Saturday, September 26, 2009

Other “Green” Initiatives – Hybrid/ Electric Cars

In a solution only a politician could have dreamed up, our governments solution to a problem (CO2 emissions) to stop global warming (that appears to have stopped at least 10 years earlier by itself); is to mandate an insignificant amount of fuel. In order that that insignificant amount be reached we must import fuel from an area Asia that means that rainforest must be cleared and endangered species made extinct. All so they can raise their credentials with the environmental movement, the Greens and the voters. ‘Sir Humphrey Appelby’ of 'Yes Minsiter' fame would be proud.

So what then of the other “Green” revolution for the road, the Hybrid Car? An example in the Honda Civic is shown above. Even this which is seen as a huge step forward by environmental groups has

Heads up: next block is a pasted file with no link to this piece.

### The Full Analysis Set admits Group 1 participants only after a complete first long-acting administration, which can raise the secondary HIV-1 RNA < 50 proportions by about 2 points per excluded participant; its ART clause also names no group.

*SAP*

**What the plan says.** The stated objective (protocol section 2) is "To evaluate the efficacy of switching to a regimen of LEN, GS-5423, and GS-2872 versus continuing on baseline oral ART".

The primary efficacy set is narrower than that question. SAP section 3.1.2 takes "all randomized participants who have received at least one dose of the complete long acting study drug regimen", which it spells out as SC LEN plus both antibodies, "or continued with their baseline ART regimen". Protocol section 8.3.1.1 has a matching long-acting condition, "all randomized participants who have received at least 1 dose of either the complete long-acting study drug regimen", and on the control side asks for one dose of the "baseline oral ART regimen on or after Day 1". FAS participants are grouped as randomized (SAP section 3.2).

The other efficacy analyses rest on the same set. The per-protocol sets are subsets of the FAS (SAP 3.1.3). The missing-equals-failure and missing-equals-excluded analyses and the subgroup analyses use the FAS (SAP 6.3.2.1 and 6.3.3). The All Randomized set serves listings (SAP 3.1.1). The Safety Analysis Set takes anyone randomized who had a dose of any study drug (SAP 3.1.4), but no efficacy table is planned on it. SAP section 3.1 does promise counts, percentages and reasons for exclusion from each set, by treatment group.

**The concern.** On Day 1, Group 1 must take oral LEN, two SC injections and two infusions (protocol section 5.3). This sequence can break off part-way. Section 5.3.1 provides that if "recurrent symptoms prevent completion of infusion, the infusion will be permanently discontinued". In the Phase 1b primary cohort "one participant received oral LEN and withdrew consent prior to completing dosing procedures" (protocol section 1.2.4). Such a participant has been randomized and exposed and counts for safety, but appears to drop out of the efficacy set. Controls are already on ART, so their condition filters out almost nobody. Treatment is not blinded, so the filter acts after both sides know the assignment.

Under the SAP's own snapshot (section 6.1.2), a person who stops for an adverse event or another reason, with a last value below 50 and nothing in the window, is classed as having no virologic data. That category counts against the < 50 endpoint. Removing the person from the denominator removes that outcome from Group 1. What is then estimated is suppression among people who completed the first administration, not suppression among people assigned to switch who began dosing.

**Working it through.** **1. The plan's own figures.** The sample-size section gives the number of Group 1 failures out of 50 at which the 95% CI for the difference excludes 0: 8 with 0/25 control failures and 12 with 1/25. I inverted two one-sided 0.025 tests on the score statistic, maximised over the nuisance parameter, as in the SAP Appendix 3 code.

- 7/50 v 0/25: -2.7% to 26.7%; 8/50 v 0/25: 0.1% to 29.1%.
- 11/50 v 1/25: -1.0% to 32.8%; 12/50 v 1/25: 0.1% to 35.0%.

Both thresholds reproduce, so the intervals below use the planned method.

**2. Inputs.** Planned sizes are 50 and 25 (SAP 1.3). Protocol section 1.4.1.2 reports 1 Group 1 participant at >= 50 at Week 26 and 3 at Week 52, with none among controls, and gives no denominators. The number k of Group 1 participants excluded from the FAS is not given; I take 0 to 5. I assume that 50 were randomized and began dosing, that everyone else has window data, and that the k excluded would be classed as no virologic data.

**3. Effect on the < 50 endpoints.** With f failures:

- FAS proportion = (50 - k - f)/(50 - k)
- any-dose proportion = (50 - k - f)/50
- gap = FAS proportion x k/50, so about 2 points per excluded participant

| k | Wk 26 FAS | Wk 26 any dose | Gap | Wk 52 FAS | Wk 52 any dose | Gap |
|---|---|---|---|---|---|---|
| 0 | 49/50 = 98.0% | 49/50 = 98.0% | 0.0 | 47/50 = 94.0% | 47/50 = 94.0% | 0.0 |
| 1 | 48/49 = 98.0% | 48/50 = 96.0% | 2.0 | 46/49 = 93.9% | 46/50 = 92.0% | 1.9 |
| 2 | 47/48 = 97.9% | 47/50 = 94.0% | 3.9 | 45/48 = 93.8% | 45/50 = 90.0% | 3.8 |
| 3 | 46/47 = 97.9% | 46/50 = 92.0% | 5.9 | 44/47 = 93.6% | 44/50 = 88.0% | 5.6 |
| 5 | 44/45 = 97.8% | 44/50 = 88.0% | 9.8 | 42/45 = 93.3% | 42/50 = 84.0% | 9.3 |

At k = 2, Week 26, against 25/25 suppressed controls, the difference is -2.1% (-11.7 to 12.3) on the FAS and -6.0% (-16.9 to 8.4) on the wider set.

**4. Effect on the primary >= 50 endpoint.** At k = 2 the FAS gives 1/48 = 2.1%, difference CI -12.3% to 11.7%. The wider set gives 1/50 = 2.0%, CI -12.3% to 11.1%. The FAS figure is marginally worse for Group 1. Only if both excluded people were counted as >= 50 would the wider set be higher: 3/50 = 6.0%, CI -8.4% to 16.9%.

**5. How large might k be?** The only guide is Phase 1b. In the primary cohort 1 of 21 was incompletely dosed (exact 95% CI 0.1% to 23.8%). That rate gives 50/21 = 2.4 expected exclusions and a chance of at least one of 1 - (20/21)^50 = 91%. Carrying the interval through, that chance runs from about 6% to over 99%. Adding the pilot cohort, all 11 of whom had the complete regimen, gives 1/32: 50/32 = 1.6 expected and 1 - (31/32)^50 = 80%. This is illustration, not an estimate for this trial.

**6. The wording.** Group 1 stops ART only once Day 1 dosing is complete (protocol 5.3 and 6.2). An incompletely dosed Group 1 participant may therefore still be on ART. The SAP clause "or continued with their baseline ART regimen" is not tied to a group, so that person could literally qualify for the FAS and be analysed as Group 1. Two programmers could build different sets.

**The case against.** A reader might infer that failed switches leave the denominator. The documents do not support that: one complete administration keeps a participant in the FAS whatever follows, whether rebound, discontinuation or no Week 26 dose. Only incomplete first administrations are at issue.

its critics:

When it comes to protecting the environment, senior citizens should concentrate more on the total energy consumed in building and operating a car than its fuel efficiency – no matter how impressive the statistics appear on the window sticker at the showroom.

A prime example is Toyota's Prius, a compact hybrid that's beloved by ardent environmentalists and that fetches premium prices because it gets nearly 50 miles-per gallon in combined highway/city driving. Yet, new data have emerged that show the Prius may not be quite as eco-friendly as first assumed - if you pencil in the environmental negatives of producing it in the first place. Like most hybrids, the Prius relies on two engines - one, a conventional 76-horsepower gasoline power plant, and a second, battery-powered, that kicks in 67 more horses. Most of the gas is consumed as the car goes from 0 to 30, according to alarmed Canadian environmentalists, who say Toyota's touting of the car's green appeal leaves out a few pertinent and disturbing facts.

The nickel for the battery, for instance, is mined in Sudbury, Ontario, and smelted at nearby Nickel Centre, just north of the province's massive Georgian Bay. Toyota buys about 1,000 tons of nickel from the facility each year, ships the nickel to Wales for refining, then to China, where it's manufactured into nickel foam, and then onto Toyota's battery plant in Japan.